I post mostly messages and commentary about religion and politics, and the scary occasions when they collide.
I am a: Liberal, Green, Christian, Math teacher
Lover of Math, Philosophy, Animals, Civil Rights, and Arguments of all kinds.

25th August 2014

Quote reblogged from Craig Wells with 7 notes

Beware of the person of one book.
— Thomas Aquinas (via craiganthonywells)

25th August 2014

Question with 24 notes

thread-of-fire said: Since I previously saw you wondering about morality, it turns out there is good philosophical grounding for it (regardless of god belief). It is outlined in Sense and Goodness Without God by Richard Carrier, and he uses the work of other philosophers there too.

I appreciate the book suggestion. My issue with morality without God is not that I’m not aware of the work of any philosophers attempting to resolve the question, but that their answers are unsatisfactory. Moreover, many atheists give the impression(or state outright) that they have never considered the question at all. And just so I’m clear, the argument is not that a single atheist cannot be a good person(of course they can), but whether the concept of “good” even makes sense without an objective, non-human being that defines it.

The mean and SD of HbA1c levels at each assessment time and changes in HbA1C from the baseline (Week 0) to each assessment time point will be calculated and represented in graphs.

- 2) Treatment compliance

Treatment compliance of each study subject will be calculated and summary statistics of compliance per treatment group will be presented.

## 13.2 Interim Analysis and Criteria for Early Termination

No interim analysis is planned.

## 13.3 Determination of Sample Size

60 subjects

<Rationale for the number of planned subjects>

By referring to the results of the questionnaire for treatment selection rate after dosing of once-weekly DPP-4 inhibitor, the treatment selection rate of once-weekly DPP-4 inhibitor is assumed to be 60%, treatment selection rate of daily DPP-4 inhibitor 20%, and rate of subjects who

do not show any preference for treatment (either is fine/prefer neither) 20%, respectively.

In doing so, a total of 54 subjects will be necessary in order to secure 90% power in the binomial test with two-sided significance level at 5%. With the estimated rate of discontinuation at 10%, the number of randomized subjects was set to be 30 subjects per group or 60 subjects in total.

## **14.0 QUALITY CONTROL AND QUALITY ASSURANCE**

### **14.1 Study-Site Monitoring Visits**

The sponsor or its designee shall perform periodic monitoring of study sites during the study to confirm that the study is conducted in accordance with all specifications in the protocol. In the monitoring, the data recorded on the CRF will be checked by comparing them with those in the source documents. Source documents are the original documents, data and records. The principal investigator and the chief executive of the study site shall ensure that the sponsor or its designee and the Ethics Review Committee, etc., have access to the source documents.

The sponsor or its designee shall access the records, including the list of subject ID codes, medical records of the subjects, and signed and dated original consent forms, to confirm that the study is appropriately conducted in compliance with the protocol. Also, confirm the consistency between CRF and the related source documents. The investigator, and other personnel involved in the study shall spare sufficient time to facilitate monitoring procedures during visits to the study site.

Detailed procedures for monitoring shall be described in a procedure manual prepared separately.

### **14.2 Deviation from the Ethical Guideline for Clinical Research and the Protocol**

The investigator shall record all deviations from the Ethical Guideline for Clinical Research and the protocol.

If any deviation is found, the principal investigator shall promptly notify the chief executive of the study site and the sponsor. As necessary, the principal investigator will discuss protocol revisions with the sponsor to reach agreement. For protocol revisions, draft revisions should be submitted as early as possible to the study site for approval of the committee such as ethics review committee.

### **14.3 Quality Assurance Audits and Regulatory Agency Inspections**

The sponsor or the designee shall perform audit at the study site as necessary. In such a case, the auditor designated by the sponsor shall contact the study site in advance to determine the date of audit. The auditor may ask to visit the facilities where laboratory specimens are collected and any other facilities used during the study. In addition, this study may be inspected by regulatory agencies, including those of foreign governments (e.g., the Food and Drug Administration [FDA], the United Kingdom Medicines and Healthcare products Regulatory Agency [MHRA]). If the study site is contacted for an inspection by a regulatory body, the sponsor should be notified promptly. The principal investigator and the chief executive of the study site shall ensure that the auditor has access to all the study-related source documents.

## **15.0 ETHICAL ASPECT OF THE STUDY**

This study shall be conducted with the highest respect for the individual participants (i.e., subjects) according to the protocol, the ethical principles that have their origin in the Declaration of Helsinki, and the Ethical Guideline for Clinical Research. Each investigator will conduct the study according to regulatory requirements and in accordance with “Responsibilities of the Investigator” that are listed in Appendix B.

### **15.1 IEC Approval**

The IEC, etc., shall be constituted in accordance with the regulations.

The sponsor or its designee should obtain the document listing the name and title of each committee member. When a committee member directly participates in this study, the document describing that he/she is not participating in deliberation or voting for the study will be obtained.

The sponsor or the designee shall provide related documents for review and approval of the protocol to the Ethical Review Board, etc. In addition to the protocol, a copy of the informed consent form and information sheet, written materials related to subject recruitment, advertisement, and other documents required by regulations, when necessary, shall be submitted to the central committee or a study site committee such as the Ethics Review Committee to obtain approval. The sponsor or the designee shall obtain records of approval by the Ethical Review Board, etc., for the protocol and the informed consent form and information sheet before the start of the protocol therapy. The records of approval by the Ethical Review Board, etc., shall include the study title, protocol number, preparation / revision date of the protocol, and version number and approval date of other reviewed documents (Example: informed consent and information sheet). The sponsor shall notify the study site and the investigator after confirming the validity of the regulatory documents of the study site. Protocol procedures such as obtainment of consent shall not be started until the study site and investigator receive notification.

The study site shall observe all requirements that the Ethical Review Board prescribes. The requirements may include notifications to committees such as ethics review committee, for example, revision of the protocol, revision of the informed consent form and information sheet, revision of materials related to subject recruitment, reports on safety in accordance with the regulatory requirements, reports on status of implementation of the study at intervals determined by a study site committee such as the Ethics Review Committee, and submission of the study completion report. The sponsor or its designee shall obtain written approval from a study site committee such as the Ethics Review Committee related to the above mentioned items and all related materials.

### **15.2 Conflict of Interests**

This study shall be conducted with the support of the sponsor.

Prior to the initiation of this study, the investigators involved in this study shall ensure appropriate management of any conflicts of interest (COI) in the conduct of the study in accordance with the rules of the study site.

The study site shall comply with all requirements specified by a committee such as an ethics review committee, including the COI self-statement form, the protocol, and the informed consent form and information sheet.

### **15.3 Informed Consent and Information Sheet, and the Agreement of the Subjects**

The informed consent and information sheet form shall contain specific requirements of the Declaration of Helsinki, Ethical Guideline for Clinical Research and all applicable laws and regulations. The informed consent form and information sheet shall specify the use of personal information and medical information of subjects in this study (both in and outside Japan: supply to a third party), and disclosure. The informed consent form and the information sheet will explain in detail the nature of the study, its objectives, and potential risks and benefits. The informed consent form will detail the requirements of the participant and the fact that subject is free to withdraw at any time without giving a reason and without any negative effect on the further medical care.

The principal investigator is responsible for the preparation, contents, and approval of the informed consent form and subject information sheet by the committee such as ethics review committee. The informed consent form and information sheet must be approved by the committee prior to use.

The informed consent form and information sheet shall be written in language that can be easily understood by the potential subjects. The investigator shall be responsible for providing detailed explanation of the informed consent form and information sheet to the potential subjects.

There are, however, several religions that provide answers to the moral debate without God(Buddhism would be one), and philosophers since Plato that have attempted to define goodness, with or without deities.

Tagged: religionphilosophyatheism

2nd August 2014

Photo reblogged from Grenzauslotung with 8 notes

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liberalchristian:

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liberalchristian:

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You’re right in the sense that what he has written does not imply God, but his conclusion contains God anyway. That’s why I added the ommited premise, which is neccesary to come to that conclusion. If he just concluded to “a being” there would be no problem, but he didn’t and this is what I counter.

If you’re saying that you’re the one who added that original premise, then you apparently altered what the OP stated(and made it circular) solely for the purpose of mocking them over your own inability to follow their logic. Classy. And I’m done, you have nothing to add to the debate.

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liberalchristian:

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liberalchristian: